Today I would like to share with you one super-simple but powerful function that I have been using in my C# code for a while.

Let me show a few code samples that have something in common:

foreach (var dir in Directories())
Directory.GetParent(dir) ?? throw new SpecialException();

Action callback = () =>
users.TryGetValue(user, out var info) ? Print(info) : LogError();

while (!reader.EndOfStream)
type switch {
};

What they have in common is that although they look like a perfectly normal C# code, in fact, all of them cannot be compiled successfully. In all these cases the compiler throws

error CS0201: Only assignment, call, increment, decrement, await, and new object expressions can be used as a statement

There are two ways to fix this error:

• rewrite code to statement
• use a "magic" function that converts expressions to statements

Rewriting is trivial, of course. The above code fragments could easily be fixed:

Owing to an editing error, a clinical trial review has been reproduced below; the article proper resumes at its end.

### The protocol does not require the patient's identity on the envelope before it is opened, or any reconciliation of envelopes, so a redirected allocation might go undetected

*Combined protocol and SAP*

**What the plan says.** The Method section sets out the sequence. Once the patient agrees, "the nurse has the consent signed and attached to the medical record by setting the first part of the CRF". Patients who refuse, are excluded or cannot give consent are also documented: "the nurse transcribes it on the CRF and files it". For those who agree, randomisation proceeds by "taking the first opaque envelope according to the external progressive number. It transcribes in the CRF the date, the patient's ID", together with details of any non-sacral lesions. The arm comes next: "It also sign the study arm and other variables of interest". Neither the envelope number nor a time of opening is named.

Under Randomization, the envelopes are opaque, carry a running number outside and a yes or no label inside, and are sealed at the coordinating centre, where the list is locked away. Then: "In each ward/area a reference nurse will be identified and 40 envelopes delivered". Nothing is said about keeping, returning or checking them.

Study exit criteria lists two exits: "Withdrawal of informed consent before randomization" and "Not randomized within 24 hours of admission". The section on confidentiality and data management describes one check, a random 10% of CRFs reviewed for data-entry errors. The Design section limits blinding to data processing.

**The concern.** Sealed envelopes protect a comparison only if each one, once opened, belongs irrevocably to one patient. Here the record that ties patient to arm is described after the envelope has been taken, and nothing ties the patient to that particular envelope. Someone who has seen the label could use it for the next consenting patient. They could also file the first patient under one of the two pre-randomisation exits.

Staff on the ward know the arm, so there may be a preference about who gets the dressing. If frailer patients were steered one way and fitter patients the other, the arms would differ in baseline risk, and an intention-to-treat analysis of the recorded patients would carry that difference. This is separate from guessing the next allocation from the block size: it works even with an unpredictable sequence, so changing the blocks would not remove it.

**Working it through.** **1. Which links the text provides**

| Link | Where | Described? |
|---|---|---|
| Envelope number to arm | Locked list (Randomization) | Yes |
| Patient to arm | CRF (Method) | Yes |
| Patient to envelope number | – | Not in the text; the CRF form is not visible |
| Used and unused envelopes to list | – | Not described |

foreach (var dir in Directories())
if (Directory.GetParent(dir) == null)
throw new SpecialException();

Action callback = () => {
if (users.TryGetValue(user, out var info))
Print(info);
else
LogError();
};
while (!reader.EndOfStream)
switch (type) {
case Types.One:
break;
case Types.Another:
break;
default:
break;
}

But what the fun in that? Its like twice more code lines to do the same things. Not good 😐.

The "magic" function that helps me to write concise code is:

static object Void<T>(T value = default) => null;

It is simple but look how it can fix these code fragments:

foreach (var dir in Directories())
Void(Directory.GetParent(dir) ?? throw new SpecialException());

Action callback = () =>
Void(users.TryGetValue(user, out var info) ? Print(info) : LogError());

while (!reader.EndOfStream)
Void(type switch {
});
foreach (var dir in Directories())